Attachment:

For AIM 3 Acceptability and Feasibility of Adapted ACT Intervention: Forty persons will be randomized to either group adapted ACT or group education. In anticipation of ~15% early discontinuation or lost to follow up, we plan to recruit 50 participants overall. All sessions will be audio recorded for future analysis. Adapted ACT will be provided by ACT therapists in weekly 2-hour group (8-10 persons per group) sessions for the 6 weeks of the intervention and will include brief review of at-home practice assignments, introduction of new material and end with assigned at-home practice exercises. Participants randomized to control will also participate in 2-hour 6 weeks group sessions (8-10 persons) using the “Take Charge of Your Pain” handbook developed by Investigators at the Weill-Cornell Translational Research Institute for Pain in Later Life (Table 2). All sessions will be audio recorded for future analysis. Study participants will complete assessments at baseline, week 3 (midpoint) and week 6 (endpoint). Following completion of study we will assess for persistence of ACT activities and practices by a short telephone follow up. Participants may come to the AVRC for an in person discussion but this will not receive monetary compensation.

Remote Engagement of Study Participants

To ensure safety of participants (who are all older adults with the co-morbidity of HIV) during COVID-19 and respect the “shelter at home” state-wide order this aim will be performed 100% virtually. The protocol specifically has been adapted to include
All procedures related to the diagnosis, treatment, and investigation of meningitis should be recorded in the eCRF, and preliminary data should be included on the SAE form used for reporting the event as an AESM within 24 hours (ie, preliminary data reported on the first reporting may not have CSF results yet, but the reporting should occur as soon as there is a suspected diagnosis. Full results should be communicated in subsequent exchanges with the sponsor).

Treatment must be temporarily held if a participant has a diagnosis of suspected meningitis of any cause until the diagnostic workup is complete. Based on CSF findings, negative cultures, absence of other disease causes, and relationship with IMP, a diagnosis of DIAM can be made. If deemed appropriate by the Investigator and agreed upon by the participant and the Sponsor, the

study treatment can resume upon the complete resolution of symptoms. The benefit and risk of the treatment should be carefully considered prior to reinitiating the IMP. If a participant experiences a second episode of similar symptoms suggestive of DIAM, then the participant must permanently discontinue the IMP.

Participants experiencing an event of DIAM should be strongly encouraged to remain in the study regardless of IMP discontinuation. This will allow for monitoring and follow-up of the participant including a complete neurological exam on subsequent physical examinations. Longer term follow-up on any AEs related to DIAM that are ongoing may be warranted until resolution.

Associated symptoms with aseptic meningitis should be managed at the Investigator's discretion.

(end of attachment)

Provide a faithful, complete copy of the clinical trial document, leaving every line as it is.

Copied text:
For AIM 3 Acceptability and Feasibility of Adapted ACT Intervention: Forty persons will be randomized to either group adapted ACT or group education. In anticipation of ~15% early discontinuation or lost to follow up, we plan to recruit 50 participants overall. All sessions will be audio recorded for future analysis. Adapted ACT will be provided by ACT therapists in weekly 2-hour group (8-10 persons per group) sessions for the 6 weeks of the intervention and will include brief review of at-home practice assignments, introduction of new material and end with assigned at-home practice exercises. Participants randomized to control will also participate in 2-hour 6 weeks group sessions (8-10 persons) using the “Take Charge of Your Pain” handbook developed by Investigators at the Weill-Cornell Translational Research Institute for Pain in Later Life (Table 2). All sessions will be audio recorded for future analysis. Study participants will complete assessments at baseline, week 3 (midpoint) and week 6 (endpoint). Following completion of study we will assess for persistence of ACT activities and practices by a short telephone follow up. Participants may come to the AVRC for an in person discussion but this will not receive monetary compensation.

Remote Engagement of Study Participants

To ensure safety of participants (who are all older adults with the co-morbidity of HIV) during COVID-19 and respect the “shelter at home” state-wide order this aim will be performed 100% virtually. The protocol specifically has been adapted to include
All procedures related to the diagnosis, treatment, and investigation of meningitis should be recorded in the eCRF, and preliminary data should be included on the SAE form used for reporting the event as an AESM within 24 hours (ie, preliminary data reported on the first reporting may not have CSF results yet, but the reporting should occur as soon as there is a suspected diagnosis. Full results should be communicated in subsequent exchanges with the sponsor).

Treatment must be temporarily held if a participant has a diagnosis of suspected meningitis of any cause until the diagnostic workup is complete. Based on CSF findings, negative cultures, absence of other disease causes, and relationship with IMP, a diagnosis of DIAM can be made. If deemed appropriate by the Investigator and agreed upon by the participant and the Sponsor, the

study treatment can resume upon the complete resolution of symptoms. The benefit and risk of the treatment should be carefully considered prior to reinitiating the IMP. If a participant experiences a second episode of similar symptoms suggestive of DIAM, then the participant must permanently discontinue the IMP.

Participants experiencing an event of DIAM should be strongly encouraged to remain in the study regardless of IMP discontinuation. This will allow for monitoring and follow-up of the participant including a complete neurological exam on subsequent physical examinations. Longer term follow-up on any AEs related to DIAM that are ongoing may be warranted until resolution.

Associated symptoms with aseptic meningitis should be managed at the Investigator's discretion.